Using a “Private” category feels like a nice solution, since I could have declared those private functions in a class extension at the top of the classname.m file anyway.  Adding the Private category just allows the unit tests to access them too.

Nonetheless, I’d appreciate any comments on the benefits are of the purer approach of moving complex private functions into a new class…

  

Git

Work.

Today’s task is getting Xcode working with a remote Git repository, so that I can collaborate with others – and use a laptop and a desktop to program.

  • The instructions on github.com are good, and I used them to set up a new username, SSH key, and a repository for a free open-source account.
  • I then followed the instructions at “Xcode 4 and Git for newbies“, which are also good.  The main things to keep in mind seem to be:
    • in Xcode, to set up the repository in the Organizer, you need to press the little plus button at the bottom of the list on the left, and then choose the “Checkout or Clone” drop down – not “add a repository”.  The location is git@github.com:<username>/<repository name>.git .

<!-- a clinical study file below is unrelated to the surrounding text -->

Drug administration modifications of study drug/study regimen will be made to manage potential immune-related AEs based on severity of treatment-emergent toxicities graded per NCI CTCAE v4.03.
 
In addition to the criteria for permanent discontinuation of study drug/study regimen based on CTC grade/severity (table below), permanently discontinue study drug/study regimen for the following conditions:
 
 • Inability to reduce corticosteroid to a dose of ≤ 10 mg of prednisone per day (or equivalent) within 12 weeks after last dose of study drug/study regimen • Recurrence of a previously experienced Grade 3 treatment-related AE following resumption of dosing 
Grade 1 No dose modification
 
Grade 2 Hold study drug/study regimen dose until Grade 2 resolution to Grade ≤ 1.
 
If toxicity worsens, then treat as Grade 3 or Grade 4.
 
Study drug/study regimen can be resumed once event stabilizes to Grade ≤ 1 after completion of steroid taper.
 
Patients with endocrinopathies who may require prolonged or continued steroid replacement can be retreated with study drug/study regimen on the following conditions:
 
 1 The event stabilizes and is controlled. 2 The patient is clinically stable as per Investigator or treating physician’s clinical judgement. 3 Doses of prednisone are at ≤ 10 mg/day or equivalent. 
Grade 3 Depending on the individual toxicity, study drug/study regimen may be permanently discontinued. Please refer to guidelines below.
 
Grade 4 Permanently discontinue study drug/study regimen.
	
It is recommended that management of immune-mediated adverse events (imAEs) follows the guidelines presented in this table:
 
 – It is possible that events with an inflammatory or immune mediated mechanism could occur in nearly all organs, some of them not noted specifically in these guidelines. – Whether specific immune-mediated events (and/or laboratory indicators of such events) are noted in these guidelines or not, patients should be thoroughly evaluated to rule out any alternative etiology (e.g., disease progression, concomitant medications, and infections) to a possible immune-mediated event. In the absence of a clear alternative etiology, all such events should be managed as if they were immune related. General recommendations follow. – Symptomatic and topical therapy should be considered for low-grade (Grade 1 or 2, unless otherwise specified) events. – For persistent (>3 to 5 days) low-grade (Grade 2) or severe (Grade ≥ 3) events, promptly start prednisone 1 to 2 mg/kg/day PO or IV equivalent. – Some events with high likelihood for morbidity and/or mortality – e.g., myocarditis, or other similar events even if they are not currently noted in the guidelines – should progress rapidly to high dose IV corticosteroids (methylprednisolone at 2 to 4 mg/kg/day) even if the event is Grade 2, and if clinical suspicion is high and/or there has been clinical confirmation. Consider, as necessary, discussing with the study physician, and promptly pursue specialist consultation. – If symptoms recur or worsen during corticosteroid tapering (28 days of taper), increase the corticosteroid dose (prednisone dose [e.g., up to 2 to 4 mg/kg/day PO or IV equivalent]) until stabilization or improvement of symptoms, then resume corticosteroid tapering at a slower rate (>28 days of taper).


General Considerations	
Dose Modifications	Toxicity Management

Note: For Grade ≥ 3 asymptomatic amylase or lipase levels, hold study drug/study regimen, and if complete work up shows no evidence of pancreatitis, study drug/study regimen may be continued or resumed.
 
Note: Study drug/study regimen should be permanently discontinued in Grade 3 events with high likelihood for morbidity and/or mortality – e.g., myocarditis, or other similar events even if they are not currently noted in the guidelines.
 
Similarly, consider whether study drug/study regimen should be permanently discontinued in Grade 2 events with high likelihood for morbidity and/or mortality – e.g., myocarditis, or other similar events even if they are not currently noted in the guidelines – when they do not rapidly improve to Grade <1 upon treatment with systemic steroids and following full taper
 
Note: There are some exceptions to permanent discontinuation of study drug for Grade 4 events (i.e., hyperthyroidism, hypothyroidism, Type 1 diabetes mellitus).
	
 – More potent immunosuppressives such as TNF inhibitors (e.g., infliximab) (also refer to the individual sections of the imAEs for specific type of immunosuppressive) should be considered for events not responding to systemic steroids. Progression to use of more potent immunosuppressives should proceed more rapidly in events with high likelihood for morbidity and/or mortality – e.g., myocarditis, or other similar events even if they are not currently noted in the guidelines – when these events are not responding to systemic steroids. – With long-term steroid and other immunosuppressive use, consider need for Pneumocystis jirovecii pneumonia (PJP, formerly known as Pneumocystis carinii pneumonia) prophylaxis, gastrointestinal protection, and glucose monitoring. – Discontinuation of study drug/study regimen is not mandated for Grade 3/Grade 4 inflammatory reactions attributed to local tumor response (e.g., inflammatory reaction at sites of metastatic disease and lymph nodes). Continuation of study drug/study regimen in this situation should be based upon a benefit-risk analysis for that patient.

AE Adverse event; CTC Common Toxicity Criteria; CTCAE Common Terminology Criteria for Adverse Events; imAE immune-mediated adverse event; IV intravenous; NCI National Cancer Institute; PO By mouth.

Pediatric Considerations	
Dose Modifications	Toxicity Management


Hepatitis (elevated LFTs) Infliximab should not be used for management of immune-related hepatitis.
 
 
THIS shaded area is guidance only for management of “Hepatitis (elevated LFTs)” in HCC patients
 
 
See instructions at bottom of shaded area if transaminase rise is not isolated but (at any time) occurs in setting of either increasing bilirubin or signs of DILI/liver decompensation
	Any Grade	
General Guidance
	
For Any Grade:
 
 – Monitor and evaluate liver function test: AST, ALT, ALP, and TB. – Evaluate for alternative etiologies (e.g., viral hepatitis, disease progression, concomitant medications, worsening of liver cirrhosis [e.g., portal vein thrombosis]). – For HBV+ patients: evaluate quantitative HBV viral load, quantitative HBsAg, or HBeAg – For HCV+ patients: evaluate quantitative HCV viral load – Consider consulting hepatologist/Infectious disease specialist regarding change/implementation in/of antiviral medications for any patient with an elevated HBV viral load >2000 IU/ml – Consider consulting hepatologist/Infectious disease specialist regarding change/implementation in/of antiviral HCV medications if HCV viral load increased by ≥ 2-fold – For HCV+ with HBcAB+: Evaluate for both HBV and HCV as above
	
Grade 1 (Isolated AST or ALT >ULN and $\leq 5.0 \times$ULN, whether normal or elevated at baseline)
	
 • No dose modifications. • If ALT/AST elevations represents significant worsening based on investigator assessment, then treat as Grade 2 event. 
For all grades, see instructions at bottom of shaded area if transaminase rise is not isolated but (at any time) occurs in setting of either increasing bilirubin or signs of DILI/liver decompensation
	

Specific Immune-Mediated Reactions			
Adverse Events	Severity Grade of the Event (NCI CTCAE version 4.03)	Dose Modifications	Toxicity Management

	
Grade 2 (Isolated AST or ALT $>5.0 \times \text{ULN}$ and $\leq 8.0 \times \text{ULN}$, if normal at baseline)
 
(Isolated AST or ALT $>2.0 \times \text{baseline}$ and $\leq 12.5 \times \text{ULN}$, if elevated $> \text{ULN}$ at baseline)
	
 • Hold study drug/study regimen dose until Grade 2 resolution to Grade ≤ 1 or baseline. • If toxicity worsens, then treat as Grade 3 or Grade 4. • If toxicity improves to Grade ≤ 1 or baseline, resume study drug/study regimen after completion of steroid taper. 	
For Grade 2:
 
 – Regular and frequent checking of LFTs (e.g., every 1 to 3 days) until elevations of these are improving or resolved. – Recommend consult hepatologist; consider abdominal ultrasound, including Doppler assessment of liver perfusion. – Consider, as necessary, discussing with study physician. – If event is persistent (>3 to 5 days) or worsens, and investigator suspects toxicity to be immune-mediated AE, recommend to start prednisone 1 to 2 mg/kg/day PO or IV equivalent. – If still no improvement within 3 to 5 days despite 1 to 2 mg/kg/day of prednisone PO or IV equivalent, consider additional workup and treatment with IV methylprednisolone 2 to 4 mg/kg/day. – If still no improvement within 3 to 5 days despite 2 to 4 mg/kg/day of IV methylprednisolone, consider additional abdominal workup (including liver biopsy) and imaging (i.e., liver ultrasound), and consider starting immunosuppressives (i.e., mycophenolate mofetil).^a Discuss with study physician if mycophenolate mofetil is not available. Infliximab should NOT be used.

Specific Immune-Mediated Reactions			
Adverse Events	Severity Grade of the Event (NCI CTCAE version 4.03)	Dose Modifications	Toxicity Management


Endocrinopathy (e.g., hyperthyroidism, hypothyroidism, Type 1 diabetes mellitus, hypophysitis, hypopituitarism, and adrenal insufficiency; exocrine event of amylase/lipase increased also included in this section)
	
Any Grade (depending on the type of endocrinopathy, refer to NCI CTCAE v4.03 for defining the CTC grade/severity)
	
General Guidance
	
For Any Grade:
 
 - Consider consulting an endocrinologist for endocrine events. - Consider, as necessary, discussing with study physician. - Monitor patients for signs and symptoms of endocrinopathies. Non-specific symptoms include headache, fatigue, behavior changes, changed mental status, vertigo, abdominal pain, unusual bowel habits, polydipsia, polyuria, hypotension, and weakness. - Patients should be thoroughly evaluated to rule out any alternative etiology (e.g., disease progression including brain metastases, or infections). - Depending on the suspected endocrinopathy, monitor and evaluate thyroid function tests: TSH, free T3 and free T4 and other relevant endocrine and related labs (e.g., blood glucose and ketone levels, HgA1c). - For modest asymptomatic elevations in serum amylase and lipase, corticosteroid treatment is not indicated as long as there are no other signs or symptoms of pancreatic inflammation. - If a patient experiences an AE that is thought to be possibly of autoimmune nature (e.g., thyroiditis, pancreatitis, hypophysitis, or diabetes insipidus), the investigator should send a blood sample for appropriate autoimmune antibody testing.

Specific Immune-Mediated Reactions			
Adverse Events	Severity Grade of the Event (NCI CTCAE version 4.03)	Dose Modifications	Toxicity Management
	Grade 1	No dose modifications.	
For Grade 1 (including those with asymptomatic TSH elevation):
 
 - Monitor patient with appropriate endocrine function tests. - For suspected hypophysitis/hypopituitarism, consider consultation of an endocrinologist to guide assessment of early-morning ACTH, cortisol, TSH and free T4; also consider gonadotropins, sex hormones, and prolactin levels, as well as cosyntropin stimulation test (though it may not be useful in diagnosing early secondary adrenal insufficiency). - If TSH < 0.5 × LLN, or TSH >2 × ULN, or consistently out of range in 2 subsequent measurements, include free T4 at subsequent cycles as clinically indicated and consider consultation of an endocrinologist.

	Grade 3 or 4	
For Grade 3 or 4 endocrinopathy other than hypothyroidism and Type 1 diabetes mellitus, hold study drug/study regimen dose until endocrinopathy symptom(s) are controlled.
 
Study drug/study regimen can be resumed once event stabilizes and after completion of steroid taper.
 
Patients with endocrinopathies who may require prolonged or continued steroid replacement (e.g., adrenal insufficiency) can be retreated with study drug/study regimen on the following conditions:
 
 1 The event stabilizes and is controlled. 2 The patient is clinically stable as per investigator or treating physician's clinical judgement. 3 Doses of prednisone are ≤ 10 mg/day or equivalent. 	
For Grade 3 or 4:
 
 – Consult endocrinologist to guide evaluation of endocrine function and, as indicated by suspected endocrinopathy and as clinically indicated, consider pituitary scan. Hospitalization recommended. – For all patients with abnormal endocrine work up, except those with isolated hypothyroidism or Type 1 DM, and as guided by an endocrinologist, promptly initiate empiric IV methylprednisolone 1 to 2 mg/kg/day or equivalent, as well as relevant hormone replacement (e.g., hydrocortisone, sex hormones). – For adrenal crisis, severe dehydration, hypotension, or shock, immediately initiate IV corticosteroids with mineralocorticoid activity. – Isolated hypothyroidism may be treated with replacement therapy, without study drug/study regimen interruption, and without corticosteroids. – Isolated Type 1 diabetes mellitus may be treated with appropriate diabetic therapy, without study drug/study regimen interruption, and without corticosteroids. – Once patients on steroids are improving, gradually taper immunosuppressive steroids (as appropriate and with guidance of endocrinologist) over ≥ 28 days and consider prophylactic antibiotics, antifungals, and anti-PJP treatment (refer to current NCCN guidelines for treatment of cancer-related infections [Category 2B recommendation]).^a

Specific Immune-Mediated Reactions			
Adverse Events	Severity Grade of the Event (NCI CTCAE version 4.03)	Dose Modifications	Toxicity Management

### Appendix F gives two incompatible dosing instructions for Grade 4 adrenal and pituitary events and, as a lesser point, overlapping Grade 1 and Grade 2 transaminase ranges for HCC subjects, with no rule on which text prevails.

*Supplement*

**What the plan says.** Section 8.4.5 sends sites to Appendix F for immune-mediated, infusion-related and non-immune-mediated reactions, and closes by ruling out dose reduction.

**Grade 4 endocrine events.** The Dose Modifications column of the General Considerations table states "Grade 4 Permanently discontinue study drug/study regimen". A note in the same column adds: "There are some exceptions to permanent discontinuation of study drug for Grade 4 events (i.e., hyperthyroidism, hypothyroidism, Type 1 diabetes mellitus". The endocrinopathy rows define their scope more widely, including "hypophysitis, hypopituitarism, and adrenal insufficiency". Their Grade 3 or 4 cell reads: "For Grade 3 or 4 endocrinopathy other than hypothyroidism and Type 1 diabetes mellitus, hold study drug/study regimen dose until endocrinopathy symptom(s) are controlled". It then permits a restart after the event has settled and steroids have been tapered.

• Save the project as “origin”, which sets up an “origin” directory.
    • The password Xcode asks for is the pass phrase used earlier.
  • I then created a new Xcode project, and saved it so that it all went into a subdirectory of the origin directory.
  • Then committing and pushing the files worked perfectly, and they showed up in my github repository on the web.

The next step was to checkout the repository with the same username but onto a different computer.  Trying the naive approach – just opening Xcode and following the same series of steps in the Organizer – led me to the error “Authentication failed because the name or password was incorrect.”  The answer was to copy my private and public SSH keys from the first machine to the second, at ~/.ssh/id_rsa*. Note the terminal command “mount” shows the path to any mounted drives, which is helpful for copying.  Once copied, I tested the connection to github in the terminal with ssh -T git@github.com.  This informed me I had the wrong permissions for my private key, which I fixed with a chmod.  Then I tested the ssh connection as described in the github intro with ssh -vT git@github.com.  This did not work the first time without the “v” flag.  For some reason with the “v” it worked, and I was then able to continue in Xcode and connect to the repository.

One other issue when using multiple machines is making sure you export your developer profile from the Xcode Organizer on the original Mac, and import it into the second Mac’s Organizer.

Off to learn about the functional programming language Haskell this evening, to broaden the mind.